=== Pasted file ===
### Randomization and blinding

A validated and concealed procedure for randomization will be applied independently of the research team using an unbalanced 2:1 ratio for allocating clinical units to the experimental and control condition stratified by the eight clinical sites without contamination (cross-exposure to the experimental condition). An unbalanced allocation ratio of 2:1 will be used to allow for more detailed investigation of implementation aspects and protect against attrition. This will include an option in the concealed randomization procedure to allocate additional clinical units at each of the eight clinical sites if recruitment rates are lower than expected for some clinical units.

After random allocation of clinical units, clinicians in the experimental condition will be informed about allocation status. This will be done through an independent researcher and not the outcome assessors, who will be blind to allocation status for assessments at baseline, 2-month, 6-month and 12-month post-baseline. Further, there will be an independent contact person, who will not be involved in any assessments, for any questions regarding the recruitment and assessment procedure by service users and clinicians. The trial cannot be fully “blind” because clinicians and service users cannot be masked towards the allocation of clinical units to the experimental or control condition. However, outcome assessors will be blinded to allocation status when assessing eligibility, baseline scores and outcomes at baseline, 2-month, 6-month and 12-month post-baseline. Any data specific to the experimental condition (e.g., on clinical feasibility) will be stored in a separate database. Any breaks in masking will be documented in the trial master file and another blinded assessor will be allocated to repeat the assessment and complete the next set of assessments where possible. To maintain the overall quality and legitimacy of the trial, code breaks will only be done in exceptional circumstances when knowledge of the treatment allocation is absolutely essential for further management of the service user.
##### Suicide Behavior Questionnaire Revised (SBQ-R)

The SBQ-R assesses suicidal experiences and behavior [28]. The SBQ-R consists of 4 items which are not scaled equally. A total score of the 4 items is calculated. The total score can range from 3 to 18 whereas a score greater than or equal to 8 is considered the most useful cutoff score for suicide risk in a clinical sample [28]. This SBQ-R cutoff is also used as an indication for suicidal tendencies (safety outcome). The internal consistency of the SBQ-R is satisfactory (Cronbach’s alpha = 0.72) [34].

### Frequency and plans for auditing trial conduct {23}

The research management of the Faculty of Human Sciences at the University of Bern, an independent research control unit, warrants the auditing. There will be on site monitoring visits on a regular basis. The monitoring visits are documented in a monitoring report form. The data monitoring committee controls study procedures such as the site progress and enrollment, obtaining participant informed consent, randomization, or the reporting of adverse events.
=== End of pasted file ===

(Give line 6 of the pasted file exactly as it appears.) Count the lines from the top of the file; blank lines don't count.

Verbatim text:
### Frequency and plans for auditing trial conduct {23}